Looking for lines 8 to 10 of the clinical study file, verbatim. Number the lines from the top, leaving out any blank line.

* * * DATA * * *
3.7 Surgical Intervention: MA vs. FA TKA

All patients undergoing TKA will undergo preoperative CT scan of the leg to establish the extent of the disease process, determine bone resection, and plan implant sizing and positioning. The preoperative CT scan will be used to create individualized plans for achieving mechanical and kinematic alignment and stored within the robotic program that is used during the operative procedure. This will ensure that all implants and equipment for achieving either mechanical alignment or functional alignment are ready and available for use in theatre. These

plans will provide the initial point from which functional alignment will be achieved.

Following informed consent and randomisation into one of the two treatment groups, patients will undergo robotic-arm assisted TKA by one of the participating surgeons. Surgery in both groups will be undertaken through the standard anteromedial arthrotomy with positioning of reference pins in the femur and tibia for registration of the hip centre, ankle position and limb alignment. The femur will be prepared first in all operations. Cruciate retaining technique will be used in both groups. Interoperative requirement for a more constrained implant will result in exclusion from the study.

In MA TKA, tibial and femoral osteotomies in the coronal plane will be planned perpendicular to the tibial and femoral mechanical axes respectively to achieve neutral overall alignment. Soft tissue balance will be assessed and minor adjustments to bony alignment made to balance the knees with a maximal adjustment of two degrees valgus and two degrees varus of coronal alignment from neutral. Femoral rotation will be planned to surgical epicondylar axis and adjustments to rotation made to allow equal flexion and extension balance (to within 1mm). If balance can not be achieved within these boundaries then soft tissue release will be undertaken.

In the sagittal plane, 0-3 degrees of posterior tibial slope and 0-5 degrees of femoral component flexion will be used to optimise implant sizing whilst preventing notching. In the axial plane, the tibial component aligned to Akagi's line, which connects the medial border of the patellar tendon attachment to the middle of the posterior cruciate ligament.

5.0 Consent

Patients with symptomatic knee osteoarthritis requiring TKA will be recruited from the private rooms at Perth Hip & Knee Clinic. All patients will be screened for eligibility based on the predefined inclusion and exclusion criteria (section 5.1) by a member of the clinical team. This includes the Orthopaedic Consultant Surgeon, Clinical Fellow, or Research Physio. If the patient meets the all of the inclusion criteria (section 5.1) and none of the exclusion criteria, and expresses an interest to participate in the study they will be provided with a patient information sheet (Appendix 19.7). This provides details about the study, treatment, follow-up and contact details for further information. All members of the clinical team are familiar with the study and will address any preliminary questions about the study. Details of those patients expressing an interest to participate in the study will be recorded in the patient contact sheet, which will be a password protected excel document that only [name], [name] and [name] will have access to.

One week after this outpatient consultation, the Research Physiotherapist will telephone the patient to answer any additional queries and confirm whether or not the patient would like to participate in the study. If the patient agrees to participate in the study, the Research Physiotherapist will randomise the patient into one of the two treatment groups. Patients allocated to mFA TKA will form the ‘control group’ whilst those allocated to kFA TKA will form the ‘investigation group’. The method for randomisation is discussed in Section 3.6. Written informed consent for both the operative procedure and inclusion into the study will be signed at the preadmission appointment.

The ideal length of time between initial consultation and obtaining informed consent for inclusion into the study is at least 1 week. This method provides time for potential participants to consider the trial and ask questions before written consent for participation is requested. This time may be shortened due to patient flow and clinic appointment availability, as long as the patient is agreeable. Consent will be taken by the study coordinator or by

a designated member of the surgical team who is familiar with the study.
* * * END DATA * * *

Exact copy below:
Patients with symptomatic knee osteoarthritis requiring TKA will be recruited from the private rooms at Perth Hip & Knee Clinic. All patients will be screened for eligibility based on the predefined inclusion and exclusion criteria (section 5.1) by a member of the clinical team. This includes the Orthopaedic Consultant Surgeon, Clinical Fellow, or Research Physio. If the patient meets the all of the inclusion criteria (section 5.1) and none of the exclusion criteria, and expresses an interest to participate in the study they will be provided with a patient information sheet (Appendix 19.7). This provides details about the study, treatment, follow-up and contact details for further information. All members of the clinical team are familiar with the study and will address any preliminary questions about the study. Details of those patients expressing an interest to participate in the study will be recorded in the patient contact sheet, which will be a password protected excel document that only [name], [name] and [name] will have access to.

One week after this outpatient consultation, the Research Physiotherapist will telephone the patient to answer any additional queries and confirm whether or not the patient would like to participate in the study. If the patient agrees to participate in the study, the Research Physiotherapist will randomise the patient into one of the two treatment groups. Patients allocated to mFA TKA will form the ‘control group’ whilst those allocated to kFA TKA will form the ‘investigation group’. The method for randomisation is discussed in Section 3.6. Written informed consent for both the operative procedure and inclusion into the study will be signed at the preadmission appointment.

The ideal length of time between initial consultation and obtaining informed consent for inclusion into the study is at least 1 week. This method provides time for potential participants to consider the trial and ask questions before written consent for participation is requested. This time may be shortened due to patient flow and clinic appointment availability, as long as the patient is agreeable. Consent will be taken by the study coordinator or by